Down came the rain, a hopeless downpour, and there was a consultation among the elders, some laughing, some doubtful looks, and at last Harry, with Macrae and one of the curates, disappeared. Then grace was sung, and speeches followed--one by the rector, Mr. Leadbitter, fatherly and prosy;--a paper read by the Branch Secretary, about affairs in general; and a very amusing speech by Miss Mohun, full of anecdotes of example and warning. 'You know,' she said, 'all the school story-books end--when the grown up books marry their people-- with the good girl going out to service under her young lady, and there she lives happy ever after! But some of us know better! We don't know how far the marrying ones always do live very happy ever after--'

'For shame, Jenny!' muttered Lady Merrifield.

'But,' went on Miss Mohun, 'even you that have been lucky enough to get under your own young ladies know that life here is all new beginnings at the bottom, just as when you were very proud of yourselves for getting out of the infant school, you found it was only being at the bottom of the upper one; and I can tell the twelve-year-olds--I see some of them--that it is often a finer thing to be at the head of the school than the last in the house. Ay, you've got to work up there again, and it is a long business and a steady business, but it is to be done. I knew a girl, thirty-five years ago, that my sister-in-law took from school, and she was not a genius either, and I am quite sure she could not do rule-of-three, nor tell what is the capital of Dahomey, as I dare say every one here can do, but I'll tell you what she did, and that was, her best, and there she has been ever since; and the last time I saw her was sitting up in her housekeeper's room, in her silk gown, with her master's grandchildren hanging about her, respected and loved by us all. And I knew another, a much clever girl at school, with prettier ways to begin with, but--I'm sorry to say, her finger were too clever, and it was not very happy ever after, though she did right herself.' And then Aunt Jane went on to the difficulties of having to deal with such quantities of pots and pans, and knives and forks, and cloths and brushes, each with a use of its very own, just as if she had been a scullery-maid herself; telling how sense and memory must be brought to bear on these things just as much as in analyzing a sentence, and how even those would not do without the higher motive of faithfulness to Him whose servants we all are. Her finish was a picture of the roving servant girl, always saying, 'I don't like it,' and always seeking novelty, illustrated by her experience of a little maid who left one place because she could not sleep alone, and another because the little girl slept with her, a third because it was so lonesome, and a fourth because it was so noisy, and quitted her fifth within a half year because she could not eat twice cooked meat.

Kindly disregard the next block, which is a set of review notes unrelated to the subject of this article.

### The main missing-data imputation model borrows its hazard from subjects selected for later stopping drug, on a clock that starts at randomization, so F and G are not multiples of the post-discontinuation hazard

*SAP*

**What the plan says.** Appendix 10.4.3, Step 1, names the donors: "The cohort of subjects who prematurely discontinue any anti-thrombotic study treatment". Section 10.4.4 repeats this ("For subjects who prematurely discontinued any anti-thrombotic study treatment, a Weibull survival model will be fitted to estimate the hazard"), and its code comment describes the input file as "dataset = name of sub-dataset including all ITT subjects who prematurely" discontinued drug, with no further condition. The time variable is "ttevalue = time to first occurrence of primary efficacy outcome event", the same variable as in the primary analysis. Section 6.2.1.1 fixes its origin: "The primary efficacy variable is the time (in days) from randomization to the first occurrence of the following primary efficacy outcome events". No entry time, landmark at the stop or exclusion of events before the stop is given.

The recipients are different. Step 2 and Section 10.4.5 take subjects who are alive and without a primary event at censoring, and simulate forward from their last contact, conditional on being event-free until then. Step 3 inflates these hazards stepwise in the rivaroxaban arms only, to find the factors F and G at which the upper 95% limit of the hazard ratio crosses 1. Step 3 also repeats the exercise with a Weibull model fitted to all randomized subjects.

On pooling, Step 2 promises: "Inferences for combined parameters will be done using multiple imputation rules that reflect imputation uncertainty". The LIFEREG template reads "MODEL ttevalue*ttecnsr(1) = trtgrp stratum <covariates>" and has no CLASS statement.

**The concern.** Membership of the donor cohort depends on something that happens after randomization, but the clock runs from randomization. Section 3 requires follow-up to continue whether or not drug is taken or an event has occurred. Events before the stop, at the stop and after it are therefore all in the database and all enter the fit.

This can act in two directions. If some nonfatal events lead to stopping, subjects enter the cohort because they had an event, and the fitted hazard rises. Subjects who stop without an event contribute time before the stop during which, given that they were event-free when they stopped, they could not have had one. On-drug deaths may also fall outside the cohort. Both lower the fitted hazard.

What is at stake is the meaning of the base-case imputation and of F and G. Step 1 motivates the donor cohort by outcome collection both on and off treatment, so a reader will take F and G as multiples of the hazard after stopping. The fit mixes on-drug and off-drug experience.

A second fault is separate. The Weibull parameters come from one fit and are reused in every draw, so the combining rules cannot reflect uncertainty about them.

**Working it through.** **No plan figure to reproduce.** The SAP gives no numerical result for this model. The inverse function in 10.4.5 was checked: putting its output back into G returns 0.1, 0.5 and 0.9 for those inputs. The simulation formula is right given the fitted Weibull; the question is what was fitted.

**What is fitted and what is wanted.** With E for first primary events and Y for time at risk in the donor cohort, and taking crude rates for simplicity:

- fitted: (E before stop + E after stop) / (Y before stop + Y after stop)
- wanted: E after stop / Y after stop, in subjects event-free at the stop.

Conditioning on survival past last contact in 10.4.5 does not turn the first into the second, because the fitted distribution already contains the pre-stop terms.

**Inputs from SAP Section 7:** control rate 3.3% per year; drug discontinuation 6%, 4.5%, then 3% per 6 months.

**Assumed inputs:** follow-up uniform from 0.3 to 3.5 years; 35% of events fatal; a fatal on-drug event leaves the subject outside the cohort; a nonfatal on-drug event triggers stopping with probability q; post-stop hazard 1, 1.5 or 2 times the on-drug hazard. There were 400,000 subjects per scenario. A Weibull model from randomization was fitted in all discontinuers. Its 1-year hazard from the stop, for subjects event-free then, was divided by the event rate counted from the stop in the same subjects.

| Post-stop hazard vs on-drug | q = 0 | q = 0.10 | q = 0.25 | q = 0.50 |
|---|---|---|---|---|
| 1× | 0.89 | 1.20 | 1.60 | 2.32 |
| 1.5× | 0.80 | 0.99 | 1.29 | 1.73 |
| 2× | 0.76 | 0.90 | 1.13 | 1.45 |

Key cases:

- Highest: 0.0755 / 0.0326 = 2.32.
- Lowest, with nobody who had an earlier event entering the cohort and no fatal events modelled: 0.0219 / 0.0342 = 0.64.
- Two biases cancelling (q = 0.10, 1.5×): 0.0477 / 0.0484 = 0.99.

Aunt Jane varied her voice in the most comical way, and the girls, as well as all her audience, laughed heartily.

'Bravo, Jenny!' said a voice close to her, and a gentleman with a rather bald head, a fluffy, light beard touched with white, dancing eyes, and a slim, youthful figure, was seen standing in the group.